This may be why sewing for other people (when they ask) is so painful for me. To think that Ms Holloway and Lillie are waiting on me to force myself to do something brings a grey cloud to my sewing sanctuary- it’s my little eden of relaxation and serenity and bent pins and mangled zippers……
I have declined to make things (or worse!) alter for others. I think it’s the weight of their expectations are too much to bear. There is only room for one Eve in Eden!
I like that-
Happy birthday for yesterday Lizzy!! You looked absolutely gorgeous in your lace dress in the snow… and btw mygosh; snow???!! how awesome.
I hope you had a truly fabudabulous day 🙂
Thanks Carolyn – the snow seemed too good an opportunity to miss!
As a return to sewing enthusiast, I can relate so much to this post. As life changes, we change with it. But in the midst of it, we have to add those special things that keeps us centered and calm. For me is the needle arts – sewing, knitting, crochet and embroidery. I take them anywhere I go. My sons know that my ‘sewing’ basket goes with us in the car. This keeps me focused and calm as the events continue in front of me.
I agree with you, how can you not find time to sew? It is important for us women to find that something that will help us breathe deeper, bring us back to our center. If we don’t have this, irritability comes and the world looses its sparkle.
Your pants are looking very nice. I am also a huge fan of wide leg pants and this pants truly fit the bill.
Thank you for sharing… I hope that life begins to slow down just a bit for you and your family. m.
So true, I also returned to sewing when I felt a little ‘lost’ – I stumbled across the Colette Sewing Handbook and I just knew that was what I really wanted to do with my ‘spare time’.
Your comments remind me greatly of Virginia Woolf’s A Room of One’s Own. The need to have a space for creativity – to me sometimes it’s enough to find that space in my mind if not physically. It’s important to remain true to yourself.
“When I sew, trace patterns, cut out, it’s almost like the world’s chatter shuts up.” Couldn’t put it better! It’s an island of calm in the middle of everything else and something we all need sometimes. I put a lot of my brain into neutral when I sew – in that I’m so focused on what I’m doing there isn’t any room for anything else!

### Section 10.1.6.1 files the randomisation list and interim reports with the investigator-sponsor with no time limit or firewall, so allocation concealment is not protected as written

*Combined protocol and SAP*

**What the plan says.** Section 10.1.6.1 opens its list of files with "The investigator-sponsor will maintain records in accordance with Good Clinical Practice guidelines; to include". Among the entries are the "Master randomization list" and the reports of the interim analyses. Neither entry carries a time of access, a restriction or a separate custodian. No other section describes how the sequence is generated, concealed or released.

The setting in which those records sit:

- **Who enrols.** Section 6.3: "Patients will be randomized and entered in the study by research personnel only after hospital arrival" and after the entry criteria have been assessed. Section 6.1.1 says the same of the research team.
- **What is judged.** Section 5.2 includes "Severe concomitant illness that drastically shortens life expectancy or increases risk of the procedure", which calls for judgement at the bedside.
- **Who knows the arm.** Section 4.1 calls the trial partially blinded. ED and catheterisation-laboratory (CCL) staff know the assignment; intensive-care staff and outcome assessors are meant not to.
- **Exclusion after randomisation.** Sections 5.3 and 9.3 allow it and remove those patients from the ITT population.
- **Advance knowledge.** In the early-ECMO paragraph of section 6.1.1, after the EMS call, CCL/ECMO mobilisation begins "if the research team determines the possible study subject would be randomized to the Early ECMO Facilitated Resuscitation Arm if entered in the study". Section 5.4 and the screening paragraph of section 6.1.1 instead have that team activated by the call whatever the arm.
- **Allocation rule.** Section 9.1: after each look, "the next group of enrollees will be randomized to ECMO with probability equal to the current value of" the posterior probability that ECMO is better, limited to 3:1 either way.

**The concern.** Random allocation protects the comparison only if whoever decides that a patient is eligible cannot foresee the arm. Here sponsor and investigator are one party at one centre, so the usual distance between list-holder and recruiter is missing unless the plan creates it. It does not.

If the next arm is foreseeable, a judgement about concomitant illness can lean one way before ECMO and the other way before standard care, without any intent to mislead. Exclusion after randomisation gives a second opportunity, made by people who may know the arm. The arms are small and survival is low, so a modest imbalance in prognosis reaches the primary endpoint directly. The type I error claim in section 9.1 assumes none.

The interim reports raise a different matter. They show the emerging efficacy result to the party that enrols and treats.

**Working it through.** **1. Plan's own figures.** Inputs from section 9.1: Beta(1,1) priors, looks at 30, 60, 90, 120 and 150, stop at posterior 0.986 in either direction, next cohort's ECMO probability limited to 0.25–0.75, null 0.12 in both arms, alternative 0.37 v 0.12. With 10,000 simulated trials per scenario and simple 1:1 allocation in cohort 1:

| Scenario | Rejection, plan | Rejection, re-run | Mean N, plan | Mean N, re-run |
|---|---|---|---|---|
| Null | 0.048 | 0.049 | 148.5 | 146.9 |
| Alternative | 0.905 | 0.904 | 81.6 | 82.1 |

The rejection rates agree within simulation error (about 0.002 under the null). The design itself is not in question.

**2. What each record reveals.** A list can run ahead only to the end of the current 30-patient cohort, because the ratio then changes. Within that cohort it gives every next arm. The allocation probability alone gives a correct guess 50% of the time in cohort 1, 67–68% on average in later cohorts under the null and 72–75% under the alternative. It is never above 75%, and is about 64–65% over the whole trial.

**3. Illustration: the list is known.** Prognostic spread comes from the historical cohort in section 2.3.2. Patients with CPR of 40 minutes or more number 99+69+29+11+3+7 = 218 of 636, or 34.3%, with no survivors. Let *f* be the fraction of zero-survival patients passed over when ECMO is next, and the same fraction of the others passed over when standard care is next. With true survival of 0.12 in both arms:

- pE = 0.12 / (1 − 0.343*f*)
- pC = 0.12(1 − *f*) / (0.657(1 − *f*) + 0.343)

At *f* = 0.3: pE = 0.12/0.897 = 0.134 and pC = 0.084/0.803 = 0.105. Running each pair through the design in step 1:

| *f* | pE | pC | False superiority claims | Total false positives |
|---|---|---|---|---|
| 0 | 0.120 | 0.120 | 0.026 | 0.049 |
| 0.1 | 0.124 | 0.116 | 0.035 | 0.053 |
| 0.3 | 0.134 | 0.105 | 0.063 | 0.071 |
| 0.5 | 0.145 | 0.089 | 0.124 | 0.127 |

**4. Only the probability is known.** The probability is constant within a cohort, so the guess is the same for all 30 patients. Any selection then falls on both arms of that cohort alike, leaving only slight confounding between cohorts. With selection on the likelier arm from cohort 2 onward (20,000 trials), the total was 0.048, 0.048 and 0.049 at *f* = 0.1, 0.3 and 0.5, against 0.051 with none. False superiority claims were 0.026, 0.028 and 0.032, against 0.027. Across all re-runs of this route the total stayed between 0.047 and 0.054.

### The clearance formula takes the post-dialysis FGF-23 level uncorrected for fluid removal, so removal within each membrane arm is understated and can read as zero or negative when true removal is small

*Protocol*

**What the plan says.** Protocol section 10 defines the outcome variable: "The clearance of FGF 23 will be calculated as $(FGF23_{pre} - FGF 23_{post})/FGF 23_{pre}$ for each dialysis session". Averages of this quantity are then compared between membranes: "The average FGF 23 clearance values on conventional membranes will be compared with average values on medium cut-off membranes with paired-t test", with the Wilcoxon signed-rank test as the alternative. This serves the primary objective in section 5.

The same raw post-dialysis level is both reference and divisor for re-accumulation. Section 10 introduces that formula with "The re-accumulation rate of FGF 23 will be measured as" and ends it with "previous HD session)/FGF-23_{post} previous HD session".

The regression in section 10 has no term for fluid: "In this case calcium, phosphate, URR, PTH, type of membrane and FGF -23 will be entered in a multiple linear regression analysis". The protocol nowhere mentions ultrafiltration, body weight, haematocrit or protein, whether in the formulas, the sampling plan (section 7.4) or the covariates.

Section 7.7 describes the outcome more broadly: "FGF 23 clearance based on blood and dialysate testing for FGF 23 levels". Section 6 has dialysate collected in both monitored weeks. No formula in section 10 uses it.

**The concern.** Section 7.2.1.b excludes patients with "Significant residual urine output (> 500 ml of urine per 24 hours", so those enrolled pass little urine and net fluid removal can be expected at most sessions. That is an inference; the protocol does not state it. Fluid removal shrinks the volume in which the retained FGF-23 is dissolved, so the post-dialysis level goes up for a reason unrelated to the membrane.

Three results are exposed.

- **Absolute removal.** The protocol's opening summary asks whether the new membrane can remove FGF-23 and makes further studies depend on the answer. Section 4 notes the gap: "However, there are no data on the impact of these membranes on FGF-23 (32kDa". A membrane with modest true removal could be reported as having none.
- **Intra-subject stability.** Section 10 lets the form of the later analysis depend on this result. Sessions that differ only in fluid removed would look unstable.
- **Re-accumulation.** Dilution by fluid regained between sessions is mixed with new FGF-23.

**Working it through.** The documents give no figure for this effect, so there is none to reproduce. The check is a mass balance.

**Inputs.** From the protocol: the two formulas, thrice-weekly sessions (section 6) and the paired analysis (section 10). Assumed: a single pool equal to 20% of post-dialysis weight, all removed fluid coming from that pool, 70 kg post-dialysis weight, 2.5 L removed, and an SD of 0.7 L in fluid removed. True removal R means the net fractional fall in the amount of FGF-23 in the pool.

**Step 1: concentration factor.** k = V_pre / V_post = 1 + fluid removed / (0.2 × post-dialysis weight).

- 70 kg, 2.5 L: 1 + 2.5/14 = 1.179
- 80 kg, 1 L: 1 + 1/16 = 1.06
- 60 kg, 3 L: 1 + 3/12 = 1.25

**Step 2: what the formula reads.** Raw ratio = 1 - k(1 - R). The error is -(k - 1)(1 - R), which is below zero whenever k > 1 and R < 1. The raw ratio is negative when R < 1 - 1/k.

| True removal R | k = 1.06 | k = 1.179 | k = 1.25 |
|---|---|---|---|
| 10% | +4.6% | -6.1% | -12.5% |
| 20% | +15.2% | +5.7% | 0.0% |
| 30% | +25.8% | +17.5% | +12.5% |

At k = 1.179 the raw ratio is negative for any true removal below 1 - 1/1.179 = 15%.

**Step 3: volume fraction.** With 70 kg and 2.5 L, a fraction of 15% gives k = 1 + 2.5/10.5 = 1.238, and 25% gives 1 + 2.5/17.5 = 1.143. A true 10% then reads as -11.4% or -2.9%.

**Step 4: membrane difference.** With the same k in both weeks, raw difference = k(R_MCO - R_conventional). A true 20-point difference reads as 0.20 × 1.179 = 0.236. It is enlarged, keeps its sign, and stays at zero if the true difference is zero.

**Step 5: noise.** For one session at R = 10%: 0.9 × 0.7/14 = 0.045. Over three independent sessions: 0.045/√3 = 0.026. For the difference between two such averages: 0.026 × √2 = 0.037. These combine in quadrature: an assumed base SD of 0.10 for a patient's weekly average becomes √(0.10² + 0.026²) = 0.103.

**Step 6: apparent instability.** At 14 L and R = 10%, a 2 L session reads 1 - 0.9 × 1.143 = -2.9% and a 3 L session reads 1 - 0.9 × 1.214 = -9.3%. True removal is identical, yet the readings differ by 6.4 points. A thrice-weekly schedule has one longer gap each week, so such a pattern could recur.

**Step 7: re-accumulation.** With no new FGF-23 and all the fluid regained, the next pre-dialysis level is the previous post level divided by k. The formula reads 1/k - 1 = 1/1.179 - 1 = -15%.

I love that ‘a sea of calm’. I find its important to just slow down, take the time to baste, put things down and think about it. By not rushing and just enjoying myself I’ve found I’ve had the energy to go back and fix problems – or better still stop the problems starting LOL
A friend of mine commented to me the other day that women are born for adornment. What better creative, inspiring and satisfying way than to adorn oneself with one’s own creations
I must remind my husband of that sentiment frequently “darling I was born for adornment”!
What a lovely description of fitting in sewing and using it to create the calm constant in your life
i do find sewing relaxing. even when it’s mandatory, deadline-bound sewing and i’m cursing myself for taking so much on, i still enjoy it. i’m not so good at making time for sewing when i’m really busy – i wish i was better at that 🙂
It is important because sometimes that’s when you need it most. 🙂
I think it all goes back to that need to create for me. I don’t feel whole unless I have something I’m working on, creating. It’s good for the soul! And yes, I try not to let a lack of sewing get me down. I have a new schedule nowadays (and soon to be VERY different with a baby!) so I’m figuring out when I’m going to fit in sewing time. But I will fit it in! I need it. I won’t let it go to the wayside.